The Sophic Hydrolith, Or, Water Stone of the Wise, by Anonymous, 17th Cen.
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But now concerning (and chiefly in this our age) the ungodly and accursed Gold-making, which hath gotten so much the upper hand, whereby under colour of it, many runagates and roguish people do use great villanies, and cozen and abuse the credit, which is given them: yea now adays men of discretion do hold the transmutation of Mettals to be the highest point, and fastigium in Philosophy, this is all their intent, and desire, and that God would be most esteemed by them, and honored, which could make great store of Gold, and in abundance, the which with unpremeditate prayers, they hope to attain of the alknowing God, and searcher of all hearts: we therefore do by these presents publickly testifie, That the true Philosophers are far of another minde, esteeming little the making of Gold, which is but a parergon; for besides that they have a thousand better things.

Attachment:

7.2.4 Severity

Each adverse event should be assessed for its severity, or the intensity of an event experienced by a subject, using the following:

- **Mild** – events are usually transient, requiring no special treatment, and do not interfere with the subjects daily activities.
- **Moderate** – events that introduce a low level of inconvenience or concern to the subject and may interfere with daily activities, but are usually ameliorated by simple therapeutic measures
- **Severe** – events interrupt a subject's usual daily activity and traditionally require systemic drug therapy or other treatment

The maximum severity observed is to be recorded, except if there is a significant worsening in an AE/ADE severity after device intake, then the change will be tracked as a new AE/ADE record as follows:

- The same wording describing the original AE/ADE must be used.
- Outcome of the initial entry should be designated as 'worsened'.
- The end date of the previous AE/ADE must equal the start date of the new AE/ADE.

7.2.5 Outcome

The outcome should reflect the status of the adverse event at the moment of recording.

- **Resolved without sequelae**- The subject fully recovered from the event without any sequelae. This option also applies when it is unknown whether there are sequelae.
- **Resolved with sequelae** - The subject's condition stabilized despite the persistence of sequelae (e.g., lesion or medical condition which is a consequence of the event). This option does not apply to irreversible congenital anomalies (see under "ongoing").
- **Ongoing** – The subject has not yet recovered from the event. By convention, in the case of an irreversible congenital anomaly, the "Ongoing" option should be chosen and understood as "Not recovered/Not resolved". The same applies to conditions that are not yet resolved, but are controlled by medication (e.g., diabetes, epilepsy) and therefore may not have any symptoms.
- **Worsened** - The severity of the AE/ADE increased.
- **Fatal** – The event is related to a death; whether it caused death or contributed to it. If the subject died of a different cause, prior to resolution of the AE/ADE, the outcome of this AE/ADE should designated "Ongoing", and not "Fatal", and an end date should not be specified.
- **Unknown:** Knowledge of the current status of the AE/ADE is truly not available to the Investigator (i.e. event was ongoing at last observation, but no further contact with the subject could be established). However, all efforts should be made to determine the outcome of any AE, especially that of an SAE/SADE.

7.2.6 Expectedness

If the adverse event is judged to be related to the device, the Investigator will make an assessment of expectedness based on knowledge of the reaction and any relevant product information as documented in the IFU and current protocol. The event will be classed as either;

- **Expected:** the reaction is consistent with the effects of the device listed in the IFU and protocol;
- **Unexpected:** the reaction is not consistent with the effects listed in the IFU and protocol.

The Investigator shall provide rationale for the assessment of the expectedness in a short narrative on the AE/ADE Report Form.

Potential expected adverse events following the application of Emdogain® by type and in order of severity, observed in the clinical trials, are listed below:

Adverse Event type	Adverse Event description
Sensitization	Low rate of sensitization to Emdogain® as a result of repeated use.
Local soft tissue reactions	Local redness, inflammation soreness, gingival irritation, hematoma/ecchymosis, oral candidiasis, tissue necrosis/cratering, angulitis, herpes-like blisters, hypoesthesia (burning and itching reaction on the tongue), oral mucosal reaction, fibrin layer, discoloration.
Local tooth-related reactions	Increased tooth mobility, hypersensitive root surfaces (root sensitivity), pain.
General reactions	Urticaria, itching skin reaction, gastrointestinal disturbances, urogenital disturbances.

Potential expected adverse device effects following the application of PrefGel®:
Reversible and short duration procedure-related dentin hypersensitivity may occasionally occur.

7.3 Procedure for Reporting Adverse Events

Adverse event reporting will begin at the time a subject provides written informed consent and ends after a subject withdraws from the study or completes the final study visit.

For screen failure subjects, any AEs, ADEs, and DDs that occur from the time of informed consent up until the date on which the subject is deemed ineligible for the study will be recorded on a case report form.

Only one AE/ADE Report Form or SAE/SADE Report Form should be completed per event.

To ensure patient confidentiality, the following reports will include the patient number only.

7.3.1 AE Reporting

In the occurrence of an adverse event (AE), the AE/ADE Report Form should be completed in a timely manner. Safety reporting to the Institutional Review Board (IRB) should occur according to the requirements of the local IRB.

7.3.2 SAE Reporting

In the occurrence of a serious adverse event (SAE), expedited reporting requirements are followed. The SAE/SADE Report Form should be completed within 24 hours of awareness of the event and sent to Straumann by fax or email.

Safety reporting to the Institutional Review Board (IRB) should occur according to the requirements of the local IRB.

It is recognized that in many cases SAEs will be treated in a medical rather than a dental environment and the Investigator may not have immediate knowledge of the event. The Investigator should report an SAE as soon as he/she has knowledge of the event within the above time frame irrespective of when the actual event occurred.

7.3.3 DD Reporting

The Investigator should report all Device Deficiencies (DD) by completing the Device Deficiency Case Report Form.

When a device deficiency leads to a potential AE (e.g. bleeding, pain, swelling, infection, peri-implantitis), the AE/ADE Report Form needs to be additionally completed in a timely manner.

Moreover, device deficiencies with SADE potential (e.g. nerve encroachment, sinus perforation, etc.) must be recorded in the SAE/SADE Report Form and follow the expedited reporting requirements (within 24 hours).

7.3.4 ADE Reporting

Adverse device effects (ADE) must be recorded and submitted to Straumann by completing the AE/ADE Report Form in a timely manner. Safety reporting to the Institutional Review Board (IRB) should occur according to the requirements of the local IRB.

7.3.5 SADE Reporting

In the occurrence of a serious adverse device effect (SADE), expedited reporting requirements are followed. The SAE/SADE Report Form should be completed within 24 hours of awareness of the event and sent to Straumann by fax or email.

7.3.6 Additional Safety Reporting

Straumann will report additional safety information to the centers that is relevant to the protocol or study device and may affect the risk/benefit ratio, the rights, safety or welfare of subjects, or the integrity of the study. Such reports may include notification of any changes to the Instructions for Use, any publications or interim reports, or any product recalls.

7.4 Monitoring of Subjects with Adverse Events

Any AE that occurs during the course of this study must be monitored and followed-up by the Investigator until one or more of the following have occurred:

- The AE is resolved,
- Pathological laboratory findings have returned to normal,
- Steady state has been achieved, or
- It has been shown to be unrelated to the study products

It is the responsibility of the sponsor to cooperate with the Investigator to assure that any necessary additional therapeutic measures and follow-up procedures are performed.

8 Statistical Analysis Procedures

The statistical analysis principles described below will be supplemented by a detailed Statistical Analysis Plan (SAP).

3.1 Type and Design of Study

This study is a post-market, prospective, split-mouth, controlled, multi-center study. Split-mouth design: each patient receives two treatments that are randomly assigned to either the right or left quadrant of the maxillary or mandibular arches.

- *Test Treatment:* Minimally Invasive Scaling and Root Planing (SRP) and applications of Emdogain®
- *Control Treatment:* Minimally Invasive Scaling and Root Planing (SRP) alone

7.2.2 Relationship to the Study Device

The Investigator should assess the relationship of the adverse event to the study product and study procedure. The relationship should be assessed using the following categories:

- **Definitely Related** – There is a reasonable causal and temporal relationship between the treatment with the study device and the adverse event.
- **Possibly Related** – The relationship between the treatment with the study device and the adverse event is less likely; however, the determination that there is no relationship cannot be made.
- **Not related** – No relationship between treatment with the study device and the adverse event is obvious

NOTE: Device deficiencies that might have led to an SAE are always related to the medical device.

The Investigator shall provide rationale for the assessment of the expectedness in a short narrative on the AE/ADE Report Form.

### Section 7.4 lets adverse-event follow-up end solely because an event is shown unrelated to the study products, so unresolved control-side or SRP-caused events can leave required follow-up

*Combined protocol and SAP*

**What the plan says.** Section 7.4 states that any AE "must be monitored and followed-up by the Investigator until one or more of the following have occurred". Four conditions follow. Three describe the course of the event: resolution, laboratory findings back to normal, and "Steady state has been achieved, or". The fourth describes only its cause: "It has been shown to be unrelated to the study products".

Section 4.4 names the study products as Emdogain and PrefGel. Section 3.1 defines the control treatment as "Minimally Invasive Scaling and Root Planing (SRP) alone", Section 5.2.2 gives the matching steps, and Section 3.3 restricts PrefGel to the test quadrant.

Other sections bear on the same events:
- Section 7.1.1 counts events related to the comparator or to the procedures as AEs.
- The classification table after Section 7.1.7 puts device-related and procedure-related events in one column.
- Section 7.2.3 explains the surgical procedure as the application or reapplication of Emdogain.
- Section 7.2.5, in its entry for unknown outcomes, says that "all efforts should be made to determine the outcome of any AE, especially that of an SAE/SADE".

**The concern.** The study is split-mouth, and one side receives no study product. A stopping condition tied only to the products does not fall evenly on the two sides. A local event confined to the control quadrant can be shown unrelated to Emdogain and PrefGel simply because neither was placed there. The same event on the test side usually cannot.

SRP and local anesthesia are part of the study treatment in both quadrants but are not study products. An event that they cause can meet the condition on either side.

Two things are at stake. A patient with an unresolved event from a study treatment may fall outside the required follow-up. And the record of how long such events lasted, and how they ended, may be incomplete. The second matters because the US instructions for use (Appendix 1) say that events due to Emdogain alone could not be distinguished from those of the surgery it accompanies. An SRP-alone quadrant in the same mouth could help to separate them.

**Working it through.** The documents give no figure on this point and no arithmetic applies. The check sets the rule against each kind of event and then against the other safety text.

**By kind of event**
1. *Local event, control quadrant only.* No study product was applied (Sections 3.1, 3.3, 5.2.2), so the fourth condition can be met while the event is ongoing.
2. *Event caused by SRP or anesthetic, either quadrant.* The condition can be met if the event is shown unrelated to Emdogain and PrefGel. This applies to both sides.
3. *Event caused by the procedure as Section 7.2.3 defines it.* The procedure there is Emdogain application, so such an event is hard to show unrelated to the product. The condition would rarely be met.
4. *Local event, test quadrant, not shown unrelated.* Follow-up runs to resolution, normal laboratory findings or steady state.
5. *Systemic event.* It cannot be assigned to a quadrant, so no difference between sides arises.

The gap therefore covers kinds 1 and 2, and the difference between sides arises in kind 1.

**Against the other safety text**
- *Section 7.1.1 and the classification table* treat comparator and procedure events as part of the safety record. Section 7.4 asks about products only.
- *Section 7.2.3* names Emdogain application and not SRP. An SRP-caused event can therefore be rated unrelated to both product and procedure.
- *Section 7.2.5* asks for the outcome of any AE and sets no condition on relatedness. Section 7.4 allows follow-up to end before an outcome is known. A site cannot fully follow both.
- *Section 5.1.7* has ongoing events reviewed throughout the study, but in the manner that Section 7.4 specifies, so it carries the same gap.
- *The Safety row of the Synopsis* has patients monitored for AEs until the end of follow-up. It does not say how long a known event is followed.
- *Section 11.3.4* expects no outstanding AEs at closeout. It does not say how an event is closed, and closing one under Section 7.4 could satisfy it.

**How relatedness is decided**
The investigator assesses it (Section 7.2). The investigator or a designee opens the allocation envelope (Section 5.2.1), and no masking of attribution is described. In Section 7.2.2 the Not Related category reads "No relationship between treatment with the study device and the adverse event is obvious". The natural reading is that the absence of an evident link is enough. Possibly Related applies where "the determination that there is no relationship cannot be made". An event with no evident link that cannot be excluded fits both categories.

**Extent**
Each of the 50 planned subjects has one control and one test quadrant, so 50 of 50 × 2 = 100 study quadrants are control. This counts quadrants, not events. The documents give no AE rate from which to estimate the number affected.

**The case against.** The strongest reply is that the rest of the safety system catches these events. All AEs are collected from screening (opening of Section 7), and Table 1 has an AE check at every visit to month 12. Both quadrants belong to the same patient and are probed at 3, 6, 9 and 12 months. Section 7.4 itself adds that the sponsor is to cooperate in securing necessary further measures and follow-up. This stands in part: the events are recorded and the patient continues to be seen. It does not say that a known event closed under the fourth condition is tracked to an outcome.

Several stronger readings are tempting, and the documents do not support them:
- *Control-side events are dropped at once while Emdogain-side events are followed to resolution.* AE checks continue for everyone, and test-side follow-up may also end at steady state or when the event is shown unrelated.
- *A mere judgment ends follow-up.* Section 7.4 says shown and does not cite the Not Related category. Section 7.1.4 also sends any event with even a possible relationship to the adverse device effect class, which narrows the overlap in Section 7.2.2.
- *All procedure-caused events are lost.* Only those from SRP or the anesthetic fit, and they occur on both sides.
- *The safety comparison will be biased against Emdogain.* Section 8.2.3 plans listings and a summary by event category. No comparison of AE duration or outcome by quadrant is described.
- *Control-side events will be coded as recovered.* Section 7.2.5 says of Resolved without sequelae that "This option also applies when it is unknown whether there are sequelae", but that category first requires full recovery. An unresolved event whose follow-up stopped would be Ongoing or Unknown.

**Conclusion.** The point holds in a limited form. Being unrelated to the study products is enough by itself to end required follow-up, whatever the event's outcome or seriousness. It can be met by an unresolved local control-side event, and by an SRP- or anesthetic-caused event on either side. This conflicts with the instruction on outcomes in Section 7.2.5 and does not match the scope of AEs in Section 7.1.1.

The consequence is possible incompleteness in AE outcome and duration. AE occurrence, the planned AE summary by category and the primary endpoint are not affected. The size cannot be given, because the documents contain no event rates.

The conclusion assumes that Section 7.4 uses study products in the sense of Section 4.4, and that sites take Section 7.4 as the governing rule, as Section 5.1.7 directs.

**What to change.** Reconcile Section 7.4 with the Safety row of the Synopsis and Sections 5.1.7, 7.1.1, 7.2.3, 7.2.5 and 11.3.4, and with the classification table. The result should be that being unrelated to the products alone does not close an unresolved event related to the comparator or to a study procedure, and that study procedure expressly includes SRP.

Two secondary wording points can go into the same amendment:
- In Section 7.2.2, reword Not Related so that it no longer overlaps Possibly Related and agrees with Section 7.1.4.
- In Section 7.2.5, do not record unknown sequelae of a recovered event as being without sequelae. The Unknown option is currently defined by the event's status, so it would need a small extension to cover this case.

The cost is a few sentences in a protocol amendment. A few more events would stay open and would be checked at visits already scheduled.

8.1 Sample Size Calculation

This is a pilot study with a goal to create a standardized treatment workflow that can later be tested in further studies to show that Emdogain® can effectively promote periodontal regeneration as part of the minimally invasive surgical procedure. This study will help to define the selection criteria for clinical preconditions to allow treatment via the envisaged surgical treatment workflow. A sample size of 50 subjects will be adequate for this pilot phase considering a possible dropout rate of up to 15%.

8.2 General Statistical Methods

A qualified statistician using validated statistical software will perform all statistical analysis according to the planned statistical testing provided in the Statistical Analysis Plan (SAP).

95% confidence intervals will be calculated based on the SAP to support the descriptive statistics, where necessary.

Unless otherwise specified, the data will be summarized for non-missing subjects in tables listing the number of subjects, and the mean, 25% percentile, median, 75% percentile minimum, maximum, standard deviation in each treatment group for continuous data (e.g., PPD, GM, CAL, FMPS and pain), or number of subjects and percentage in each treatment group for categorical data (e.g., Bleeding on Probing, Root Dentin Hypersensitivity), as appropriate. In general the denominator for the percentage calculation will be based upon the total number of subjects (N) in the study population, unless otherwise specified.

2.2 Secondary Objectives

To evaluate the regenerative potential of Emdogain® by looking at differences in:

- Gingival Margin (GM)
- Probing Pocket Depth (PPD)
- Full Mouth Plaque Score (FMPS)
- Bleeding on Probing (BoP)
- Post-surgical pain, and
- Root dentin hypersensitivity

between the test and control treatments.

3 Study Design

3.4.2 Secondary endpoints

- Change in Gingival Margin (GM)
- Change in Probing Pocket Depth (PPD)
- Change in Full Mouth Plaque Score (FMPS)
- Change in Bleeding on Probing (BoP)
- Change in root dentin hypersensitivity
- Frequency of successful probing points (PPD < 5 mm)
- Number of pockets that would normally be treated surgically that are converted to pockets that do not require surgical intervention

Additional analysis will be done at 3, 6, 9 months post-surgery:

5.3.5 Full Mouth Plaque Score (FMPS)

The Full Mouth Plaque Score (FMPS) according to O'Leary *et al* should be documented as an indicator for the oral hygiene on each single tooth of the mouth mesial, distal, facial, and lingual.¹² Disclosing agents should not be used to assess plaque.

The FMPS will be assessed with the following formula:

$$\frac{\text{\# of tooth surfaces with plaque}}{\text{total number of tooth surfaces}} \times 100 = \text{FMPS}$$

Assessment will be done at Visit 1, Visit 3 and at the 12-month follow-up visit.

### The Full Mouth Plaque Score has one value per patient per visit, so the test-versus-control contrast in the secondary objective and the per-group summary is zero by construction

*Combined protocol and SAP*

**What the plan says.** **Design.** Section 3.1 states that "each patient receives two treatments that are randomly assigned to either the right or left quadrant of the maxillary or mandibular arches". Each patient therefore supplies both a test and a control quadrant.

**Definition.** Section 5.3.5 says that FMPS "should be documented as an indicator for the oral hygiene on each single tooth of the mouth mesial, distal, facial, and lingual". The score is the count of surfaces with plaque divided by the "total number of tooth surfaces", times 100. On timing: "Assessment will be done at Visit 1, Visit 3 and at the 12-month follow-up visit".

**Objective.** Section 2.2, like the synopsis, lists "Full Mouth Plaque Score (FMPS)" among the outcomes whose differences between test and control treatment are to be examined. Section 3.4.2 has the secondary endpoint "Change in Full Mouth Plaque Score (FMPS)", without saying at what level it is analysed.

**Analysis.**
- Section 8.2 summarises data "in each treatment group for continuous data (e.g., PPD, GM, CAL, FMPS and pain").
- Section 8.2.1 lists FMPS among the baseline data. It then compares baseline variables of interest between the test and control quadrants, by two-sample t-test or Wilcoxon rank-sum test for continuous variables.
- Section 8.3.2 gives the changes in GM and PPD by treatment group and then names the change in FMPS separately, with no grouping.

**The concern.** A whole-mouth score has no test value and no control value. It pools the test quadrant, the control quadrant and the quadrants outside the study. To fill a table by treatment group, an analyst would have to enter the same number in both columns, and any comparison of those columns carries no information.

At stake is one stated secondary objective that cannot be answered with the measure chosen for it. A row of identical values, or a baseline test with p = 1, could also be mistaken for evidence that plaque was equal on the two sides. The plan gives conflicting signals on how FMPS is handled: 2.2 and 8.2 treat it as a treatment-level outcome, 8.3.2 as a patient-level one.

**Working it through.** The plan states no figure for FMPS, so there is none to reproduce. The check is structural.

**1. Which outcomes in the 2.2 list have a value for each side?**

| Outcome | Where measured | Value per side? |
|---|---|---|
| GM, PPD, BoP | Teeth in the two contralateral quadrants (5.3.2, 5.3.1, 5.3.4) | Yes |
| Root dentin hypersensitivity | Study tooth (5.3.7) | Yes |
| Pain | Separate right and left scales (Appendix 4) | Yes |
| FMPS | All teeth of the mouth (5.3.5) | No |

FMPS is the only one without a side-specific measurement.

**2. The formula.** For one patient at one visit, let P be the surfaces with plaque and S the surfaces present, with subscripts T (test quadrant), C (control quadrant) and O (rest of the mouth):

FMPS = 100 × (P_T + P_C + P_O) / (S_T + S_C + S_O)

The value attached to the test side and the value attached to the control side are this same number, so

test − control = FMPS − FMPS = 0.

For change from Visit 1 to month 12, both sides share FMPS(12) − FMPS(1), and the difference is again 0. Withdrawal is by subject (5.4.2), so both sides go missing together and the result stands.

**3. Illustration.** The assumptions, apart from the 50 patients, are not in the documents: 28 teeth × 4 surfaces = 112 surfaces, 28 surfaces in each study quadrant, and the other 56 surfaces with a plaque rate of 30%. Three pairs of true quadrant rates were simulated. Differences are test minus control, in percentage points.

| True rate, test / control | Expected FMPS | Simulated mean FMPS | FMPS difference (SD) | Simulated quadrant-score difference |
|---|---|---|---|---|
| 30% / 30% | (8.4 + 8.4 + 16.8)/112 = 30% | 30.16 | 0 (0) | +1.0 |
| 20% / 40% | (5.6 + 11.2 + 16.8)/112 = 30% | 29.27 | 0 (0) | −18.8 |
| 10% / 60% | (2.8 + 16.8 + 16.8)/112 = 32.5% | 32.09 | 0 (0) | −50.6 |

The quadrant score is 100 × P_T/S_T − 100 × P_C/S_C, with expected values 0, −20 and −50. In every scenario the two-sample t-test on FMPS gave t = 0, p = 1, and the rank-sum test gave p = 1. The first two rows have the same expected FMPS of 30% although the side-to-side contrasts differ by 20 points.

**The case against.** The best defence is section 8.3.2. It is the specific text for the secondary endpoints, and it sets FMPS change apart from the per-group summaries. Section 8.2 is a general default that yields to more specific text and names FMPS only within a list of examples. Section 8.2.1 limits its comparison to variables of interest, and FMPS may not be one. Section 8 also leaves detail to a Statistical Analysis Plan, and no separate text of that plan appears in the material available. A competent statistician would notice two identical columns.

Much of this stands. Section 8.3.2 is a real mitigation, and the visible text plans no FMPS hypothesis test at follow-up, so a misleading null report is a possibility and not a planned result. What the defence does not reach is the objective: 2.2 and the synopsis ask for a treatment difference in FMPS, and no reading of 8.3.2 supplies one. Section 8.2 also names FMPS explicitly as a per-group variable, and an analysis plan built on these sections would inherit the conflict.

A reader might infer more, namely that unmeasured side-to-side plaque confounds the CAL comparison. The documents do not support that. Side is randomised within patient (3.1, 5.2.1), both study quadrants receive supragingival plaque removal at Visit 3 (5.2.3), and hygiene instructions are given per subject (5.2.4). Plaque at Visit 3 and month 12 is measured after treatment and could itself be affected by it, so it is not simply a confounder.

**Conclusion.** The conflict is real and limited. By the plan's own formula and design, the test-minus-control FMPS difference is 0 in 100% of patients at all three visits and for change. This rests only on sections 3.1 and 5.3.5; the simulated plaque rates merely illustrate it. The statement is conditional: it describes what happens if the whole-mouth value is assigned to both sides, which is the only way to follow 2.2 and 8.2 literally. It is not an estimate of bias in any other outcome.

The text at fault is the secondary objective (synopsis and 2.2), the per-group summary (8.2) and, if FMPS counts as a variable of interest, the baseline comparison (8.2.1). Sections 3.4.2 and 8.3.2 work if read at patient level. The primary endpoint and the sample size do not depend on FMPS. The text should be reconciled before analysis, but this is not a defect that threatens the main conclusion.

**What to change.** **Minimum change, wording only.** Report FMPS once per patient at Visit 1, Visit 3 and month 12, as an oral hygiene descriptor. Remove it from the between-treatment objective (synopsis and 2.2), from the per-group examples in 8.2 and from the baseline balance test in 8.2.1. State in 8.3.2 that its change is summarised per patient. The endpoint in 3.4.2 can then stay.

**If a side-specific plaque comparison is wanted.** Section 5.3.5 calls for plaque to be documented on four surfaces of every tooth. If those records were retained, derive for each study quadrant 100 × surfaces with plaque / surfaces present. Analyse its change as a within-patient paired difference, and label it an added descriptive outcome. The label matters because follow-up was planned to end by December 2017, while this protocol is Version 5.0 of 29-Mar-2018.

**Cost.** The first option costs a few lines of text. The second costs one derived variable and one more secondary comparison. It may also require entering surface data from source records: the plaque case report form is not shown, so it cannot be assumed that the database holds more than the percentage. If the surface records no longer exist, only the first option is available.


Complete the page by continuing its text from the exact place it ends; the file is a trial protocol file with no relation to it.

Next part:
Fama Fraternitatis, by The Rosicrucians, 1614 AD
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If you do not yet understand how and why the Stone works, what the active principle is, then this will all sound unbelievable. But once you understand that the Stone is simply a concentrated and highly developed form of energy, which is the true nourishment of all things that grow (animals, plants, minerals, etc.), then you will not only understand how the Stone can perform such a wide range of miracles, but also be able to think up further uses.
I will begin with a long quote, which sums up the traditional uses quite well. Then I will continue with a detailed list of uses frequently mentioned in the alchemical literature. I will end with another quote revealing wider and less mentioned uses.